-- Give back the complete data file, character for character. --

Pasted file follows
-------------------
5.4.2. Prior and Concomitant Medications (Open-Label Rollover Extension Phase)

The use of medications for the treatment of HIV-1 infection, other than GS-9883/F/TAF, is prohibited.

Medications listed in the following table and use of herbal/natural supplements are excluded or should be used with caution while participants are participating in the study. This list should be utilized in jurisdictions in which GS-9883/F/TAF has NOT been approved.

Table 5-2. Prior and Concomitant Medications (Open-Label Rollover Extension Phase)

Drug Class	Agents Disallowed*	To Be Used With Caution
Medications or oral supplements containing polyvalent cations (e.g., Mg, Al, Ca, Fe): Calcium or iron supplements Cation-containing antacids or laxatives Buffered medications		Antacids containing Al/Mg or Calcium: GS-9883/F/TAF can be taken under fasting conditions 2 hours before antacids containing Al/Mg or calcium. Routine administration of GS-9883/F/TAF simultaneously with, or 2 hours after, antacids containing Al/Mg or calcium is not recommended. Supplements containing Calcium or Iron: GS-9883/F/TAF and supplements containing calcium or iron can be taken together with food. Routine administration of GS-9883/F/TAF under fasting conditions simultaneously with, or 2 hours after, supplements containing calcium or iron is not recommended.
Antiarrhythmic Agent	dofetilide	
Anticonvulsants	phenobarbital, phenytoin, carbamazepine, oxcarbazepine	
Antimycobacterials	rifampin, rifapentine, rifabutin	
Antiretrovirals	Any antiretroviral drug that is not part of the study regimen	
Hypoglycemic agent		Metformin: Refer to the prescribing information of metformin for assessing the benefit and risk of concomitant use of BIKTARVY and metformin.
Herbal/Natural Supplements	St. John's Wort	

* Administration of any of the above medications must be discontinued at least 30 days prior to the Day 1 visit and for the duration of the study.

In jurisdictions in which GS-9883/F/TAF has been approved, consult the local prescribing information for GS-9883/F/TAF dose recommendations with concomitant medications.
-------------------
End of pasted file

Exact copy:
5.4.2. Prior and Concomitant Medications (Open-Label Rollover Extension Phase)

The use of medications for the treatment of HIV-1 infection, other than GS-9883/F/TAF, is prohibited.

Medications listed in the following table and use of herbal/natural supplements are excluded or should be used with caution while participants are participating in the study. This list should be utilized in jurisdictions in which GS-9883/F/TAF has NOT been approved.

Table 5-2. Prior and Concomitant Medications (Open-Label Rollover Extension Phase)

Drug Class	Agents Disallowed*	To Be Used With Caution
Medications or oral supplements containing polyvalent cations (e.g., Mg, Al, Ca, Fe): Calcium or iron supplements Cation-containing antacids or laxatives Buffered medications		Antacids containing Al/Mg or Calcium: GS-9883/F/TAF can be taken under fasting conditions 2 hours before antacids containing Al/Mg or calcium. Routine administration of GS-9883/F/TAF simultaneously with, or 2 hours after, antacids containing Al/Mg or calcium is not recommended. Supplements containing Calcium or Iron: GS-9883/F/TAF and supplements containing calcium or iron can be taken together with food. Routine administration of GS-9883/F/TAF under fasting conditions simultaneously with, or 2 hours after, supplements containing calcium or iron is not recommended.
Antiarrhythmic Agent	dofetilide	
Anticonvulsants	phenobarbital, phenytoin, carbamazepine, oxcarbazepine	
Antimycobacterials	rifampin, rifapentine, rifabutin	
Antiretrovirals	Any antiretroviral drug that is not part of the study regimen	
Hypoglycemic agent		Metformin: Refer to the prescribing information of metformin for assessing the benefit and risk of concomitant use of BIKTARVY and metformin.
Herbal/Natural Supplements	St. John's Wort	

* Administration of any of the above medications must be discontinued at least 30 days prior to the Day 1 visit and for the duration of the study.

In jurisdictions in which GS-9883/F/TAF has been approved, consult the local prescribing information for GS-9883/F/TAF dose recommendations with concomitant medications.